Over the years, the creative masterminds, elastic-limbed acrobats and clowns of Cirque du Soleil have given the world a look at the evolution of mankind, the music of Elvis and The Beatles, and space travel—through their kaleidoscopic lenses of otherworldly costumes, graceful airborne bodies, and imaginative set designs.
Fantasy figures cavorting in a forest is artsy in an obvious way—Cirque du Soleil has been doing this for 25 years. Seeing the places where ants, crickets and spiders play, dig and fight as a lovely stage, not a goldmine for exterminators, requires a more deeply humane perspective.
Cirque du Soleil’s new show OVO, which opens at National Harbor September 9th, is the Portuguese word for “egg,” and is writer/director/choreographer Debra Colker’s attempt to shed a warm and loving light on the mysterious yet vibrant world of insects, said publicist Marie-Claude Asselin.
“She came up with the idea to do a show on bugs because we’ve never done that before; we humans don’t really understand their lives, and some of us are afraid of insects,” said Asselin of Colker’s vision. We share the earth with insects, she added, and there’s much in their lives that mirrors ours.
Brazilian-born Colker is an award-winning choreographer, and is the first woman to create, write and direct a Cirque du Soleil show. The color and music of Brazil, she said, is a perfect tool to convey the rhythmic, driving life force of the insect world. “OVO presents the world of insects with the emphasis on constant movement and color,” said Colker. “It also represents my lifelong love of music, the inspiration I draw from sport and the liveliness you can discover in every aspect of life.”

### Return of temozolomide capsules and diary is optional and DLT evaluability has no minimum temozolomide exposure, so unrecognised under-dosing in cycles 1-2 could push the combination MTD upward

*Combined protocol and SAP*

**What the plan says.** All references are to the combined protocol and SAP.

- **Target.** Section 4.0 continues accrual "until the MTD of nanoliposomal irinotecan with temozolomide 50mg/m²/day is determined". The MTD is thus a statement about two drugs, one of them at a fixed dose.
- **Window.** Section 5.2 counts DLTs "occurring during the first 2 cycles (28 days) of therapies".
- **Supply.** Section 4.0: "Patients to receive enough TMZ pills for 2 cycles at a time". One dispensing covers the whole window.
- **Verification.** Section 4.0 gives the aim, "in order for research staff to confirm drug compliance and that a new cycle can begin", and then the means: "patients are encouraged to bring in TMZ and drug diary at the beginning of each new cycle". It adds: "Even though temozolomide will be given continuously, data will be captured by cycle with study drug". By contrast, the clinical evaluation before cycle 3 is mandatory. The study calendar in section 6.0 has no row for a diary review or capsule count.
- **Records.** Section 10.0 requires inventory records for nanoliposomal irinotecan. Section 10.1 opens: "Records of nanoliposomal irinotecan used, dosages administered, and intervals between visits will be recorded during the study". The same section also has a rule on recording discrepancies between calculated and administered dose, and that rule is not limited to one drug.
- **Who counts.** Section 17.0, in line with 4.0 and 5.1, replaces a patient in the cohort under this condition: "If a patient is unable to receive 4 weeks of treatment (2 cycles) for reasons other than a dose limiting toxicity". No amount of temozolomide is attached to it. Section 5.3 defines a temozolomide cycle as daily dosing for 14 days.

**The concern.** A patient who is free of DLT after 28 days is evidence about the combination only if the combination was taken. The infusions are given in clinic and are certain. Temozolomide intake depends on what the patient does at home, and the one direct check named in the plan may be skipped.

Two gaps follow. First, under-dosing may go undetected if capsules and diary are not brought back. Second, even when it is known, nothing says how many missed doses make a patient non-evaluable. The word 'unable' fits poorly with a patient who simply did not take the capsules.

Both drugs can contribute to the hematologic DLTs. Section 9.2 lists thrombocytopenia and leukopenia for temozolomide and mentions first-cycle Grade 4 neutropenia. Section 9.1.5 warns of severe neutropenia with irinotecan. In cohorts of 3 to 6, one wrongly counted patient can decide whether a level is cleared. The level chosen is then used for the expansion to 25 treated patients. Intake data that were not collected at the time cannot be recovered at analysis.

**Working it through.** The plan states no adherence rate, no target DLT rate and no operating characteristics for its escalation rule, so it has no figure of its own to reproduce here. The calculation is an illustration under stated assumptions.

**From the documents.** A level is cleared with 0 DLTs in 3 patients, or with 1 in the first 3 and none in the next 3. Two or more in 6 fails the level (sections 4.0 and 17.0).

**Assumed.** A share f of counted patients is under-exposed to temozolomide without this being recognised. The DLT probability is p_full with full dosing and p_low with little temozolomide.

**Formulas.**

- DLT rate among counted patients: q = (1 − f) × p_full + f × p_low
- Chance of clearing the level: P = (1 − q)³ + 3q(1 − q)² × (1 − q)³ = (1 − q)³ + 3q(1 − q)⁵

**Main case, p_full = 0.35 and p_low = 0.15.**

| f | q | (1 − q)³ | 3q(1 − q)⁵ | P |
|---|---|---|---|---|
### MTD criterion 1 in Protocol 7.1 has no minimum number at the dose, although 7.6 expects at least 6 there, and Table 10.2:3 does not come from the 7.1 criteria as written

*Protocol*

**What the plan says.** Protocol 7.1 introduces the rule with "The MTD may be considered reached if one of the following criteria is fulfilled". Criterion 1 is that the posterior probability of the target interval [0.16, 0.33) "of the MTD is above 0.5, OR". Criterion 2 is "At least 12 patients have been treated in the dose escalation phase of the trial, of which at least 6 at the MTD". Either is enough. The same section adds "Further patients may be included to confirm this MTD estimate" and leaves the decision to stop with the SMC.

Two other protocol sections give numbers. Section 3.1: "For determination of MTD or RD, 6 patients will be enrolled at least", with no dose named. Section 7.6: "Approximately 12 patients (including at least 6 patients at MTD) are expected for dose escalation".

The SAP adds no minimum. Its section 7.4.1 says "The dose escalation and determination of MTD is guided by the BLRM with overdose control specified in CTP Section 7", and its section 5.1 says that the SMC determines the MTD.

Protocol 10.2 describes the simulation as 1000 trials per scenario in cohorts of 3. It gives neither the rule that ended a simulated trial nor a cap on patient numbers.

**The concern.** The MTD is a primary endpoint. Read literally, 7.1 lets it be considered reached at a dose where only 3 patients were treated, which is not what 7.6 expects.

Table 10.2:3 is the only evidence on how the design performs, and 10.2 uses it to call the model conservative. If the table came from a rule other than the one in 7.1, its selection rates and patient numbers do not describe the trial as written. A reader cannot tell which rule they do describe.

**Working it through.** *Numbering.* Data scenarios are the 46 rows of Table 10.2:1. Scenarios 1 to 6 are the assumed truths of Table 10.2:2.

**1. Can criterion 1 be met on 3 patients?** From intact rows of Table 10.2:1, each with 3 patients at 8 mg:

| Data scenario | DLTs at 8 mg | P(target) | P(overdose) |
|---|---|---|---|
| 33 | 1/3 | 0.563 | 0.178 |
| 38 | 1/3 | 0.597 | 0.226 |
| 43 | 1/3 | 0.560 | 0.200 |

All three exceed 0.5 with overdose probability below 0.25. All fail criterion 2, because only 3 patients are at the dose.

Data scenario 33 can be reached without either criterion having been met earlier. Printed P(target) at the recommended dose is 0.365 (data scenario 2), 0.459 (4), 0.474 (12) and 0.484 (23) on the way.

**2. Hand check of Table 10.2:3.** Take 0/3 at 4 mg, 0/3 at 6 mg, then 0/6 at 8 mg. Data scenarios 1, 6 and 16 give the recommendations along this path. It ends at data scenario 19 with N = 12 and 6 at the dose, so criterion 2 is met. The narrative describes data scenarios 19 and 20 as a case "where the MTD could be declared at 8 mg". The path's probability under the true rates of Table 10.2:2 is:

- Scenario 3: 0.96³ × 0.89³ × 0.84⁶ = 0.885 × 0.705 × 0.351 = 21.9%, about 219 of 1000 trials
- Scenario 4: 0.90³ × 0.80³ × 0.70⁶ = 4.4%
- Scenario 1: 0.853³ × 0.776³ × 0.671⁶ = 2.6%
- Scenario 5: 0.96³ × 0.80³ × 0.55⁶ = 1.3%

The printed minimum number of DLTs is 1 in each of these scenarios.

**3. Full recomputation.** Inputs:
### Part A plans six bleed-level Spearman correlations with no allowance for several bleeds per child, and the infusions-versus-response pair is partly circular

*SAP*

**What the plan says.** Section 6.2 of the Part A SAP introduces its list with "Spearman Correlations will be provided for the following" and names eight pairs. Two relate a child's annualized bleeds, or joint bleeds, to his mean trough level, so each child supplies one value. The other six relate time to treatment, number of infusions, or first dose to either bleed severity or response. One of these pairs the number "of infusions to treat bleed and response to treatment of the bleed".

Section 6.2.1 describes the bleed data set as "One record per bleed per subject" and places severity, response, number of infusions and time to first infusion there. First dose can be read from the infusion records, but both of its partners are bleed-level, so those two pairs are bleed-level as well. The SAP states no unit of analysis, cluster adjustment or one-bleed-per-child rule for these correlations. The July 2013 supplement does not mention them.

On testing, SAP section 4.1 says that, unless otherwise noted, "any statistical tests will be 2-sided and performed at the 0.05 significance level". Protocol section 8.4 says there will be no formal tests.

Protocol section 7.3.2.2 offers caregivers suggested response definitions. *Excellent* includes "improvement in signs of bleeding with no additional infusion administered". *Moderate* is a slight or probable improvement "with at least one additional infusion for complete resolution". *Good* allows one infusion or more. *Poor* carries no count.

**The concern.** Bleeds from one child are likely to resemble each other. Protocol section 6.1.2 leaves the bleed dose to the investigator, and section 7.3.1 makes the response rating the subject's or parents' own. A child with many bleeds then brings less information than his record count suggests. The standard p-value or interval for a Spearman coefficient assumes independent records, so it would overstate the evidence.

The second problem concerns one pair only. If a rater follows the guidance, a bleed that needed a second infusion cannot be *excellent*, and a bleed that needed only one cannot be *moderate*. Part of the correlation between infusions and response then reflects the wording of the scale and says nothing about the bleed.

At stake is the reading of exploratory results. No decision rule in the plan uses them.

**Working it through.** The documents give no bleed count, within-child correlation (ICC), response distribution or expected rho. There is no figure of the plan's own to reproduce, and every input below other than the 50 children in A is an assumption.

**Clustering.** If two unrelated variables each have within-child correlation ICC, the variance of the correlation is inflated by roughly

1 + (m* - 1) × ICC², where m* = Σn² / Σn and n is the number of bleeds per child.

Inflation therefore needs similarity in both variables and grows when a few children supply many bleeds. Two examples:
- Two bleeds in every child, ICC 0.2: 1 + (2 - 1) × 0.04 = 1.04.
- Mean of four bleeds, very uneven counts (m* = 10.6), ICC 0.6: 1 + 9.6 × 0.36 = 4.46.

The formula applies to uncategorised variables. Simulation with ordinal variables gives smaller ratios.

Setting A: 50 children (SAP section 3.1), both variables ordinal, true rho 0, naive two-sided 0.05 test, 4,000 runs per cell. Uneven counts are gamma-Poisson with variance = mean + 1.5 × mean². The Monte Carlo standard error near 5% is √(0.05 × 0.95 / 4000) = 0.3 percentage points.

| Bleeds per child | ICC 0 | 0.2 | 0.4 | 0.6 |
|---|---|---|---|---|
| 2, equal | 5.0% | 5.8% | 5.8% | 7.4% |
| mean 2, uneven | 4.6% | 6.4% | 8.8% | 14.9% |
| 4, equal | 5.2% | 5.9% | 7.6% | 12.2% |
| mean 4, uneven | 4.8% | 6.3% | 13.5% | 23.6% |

In the midst of the crickets bouncing on trampolines and six trapeze-flying insects soaring 45 feet in the air, a love story emerges between the lonely, big and beautiful Ladybug (Michelle Matlock), and The Foreigner (Francois-Guillaume Leblanc), a busy, buzzing fly—the insect who brings the egg. The chief of the insect tribe is Master Flipo (Joseph Collard)—smart and wise yet eccentric.
Known for its daring acrobatics performed by lean dancers and former Olympic gymnasts, Matlock, a graduate of the National Shakespeare Academy in New York, is a refreshing standout. “We know ladybugs are round,” said Asselin. “Michelle was in the Big Apple Circus in New York. After we saw her demo tape, we knew she was the best person for the Ladybug role.”
OVO, said Asselin, is a dynamic spectacle of colors — the cricket costumes alone each took 80 hours to make – rhythms and lively energy. “When you come inside OVO’s insect world, you don’t think about your problems. The music, the ambience, the noise of the crickets…it’s very captivating.”
If you decide to see OVO, Asselin says, you’ll leave with a smile on your face, and perhaps “a different awareness of and a new relationship with every insect around you.”
OVO runs Sept. 9 through Oct. 24. Performances will take place under the Big Top at The Plateau at National Harbor. Special discounts: Family and student tickets click here. (Choose ‘Washington (area) to see the specials.) All other tickets here. Directions and Metrobus schedules here.
Tickets are available via www.cirquedusoleil.com/ovo, or at 800-450-1480.